Olivia gave the police a small blade that she said she used to self-harm. While changing to shower at the police station, another sharp stick fell from her clothes. She was then handcuffed by six officers and her underwear was cut off. She was strip-searched in the presence of male officers, despite being on her period at the time. 

Olivia’s mum said the experience has had a “devastating impact” on Olivia’s mental health. 

Source: BBC News 

Our former chair wrote about Human Rights Act Reform 

Geoffrey Bindman, former chair of BIHR, wrote in Guardian Letters about the Government’s plans to replace the Human Rights Act. He asked, “Why persist with a change that would only weaken the public’s right to challenge abuse?” and urged Downing Street to “admit its mistake and withdraw the threat.” 

Source: The Guardian 

Freedom From Torture sent a pre-action letter to the Home Office over the Rwanda policy

Freedom From Torture has sent a pre-action letter to the Home Office about its plans to send people seeking asylum to Rwanda. A pre-action letter is one sent in an attempt to resolve an issue before court proceedings begin.  

The letter says the Home Office’s conclusion that Rwanda is a generally safe third country is “irrational” and that its plans could result in human rights breaches. It also says the Home Office is not meeting its obligations under the Refugee Convention – an agreement signed by the UK among other United Nations member countries to protect the rights of people seeking asylum. 

Freedom From Torture has asked for assurance that no-one will be sent to Rwanda until the Home Office replies to its letter. 

Source: The Independent 

Greater Manchester Police settled a compensation claim with nurses fined for protesting during the Covid-19 lockdowns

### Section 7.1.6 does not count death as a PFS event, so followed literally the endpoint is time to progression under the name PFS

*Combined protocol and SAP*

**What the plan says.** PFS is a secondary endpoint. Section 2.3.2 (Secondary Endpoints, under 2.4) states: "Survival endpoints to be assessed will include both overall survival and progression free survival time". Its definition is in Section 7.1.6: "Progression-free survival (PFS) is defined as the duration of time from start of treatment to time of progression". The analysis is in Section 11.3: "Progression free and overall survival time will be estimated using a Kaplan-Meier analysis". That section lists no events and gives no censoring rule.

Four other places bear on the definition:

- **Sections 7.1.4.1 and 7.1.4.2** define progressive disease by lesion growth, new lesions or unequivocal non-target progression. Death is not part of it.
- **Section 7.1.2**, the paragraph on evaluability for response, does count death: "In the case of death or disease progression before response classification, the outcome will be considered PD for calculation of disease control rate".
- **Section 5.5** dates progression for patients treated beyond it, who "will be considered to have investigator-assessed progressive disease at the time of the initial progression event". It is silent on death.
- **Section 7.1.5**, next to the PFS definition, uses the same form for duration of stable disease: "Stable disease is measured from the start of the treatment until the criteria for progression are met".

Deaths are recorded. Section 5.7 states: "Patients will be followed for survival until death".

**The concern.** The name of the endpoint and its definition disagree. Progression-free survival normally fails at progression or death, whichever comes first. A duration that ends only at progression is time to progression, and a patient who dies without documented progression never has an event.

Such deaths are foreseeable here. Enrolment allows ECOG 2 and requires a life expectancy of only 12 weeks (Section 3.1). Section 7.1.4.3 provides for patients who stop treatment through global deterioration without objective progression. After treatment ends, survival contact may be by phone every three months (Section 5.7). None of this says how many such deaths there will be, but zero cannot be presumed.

In March 2021, nurse Karen Reissmann organised a protest against the Government’s proposed 1% pay-rise for NHS workers. She was told by Greater Manchester Police (GMP) that it could not go ahead because it breached Covid regulations. Karen was fined £10,000. Patricia Gallagher, another nurse and protestor, was arrested and fined £200. 

On Wednesday 25th May 2022, GMP withdrew the fines, admitting that they (and Patricia’s arrest) were unlawful. As explained by Karen and Patricia’s solicitor, “the Covid-19 regulations did not introduce a blanket ban on protest; protest is an important right in a functioning democracy and constituted a ‘reasonable excuse’ for gatherings.” The right to protest is protected under Articles 10 and 11 of the Human Rights Act. 

Source: Bindmans 

Two Northern Irish women have brought a claim against the Department of Health for long hospital wait times  

May Kitchen was diagnosed with cataracts in 2015 but was told the waiting list for surgery was 42 months, so she ended up getting private treatment. Eileen Wilson has been trying to get an urgent appointment about suspected multiple sclerosis since June 2017. Together, they have brought a claim against the Department of Health and Belfast and South Eastern Health and Social Care Trusts over the long waiting times. 

They claim the failure to provide necessary medical care in a reasonable time is a breach of the Article 8 right to private and family life protected by the Human Rights Act. The hearing is ongoing, with the judge saying that although the court cannot interfere with policy matters, it may declare the situation unlawful or that “a plan should be put in place”. 

Source: Irish News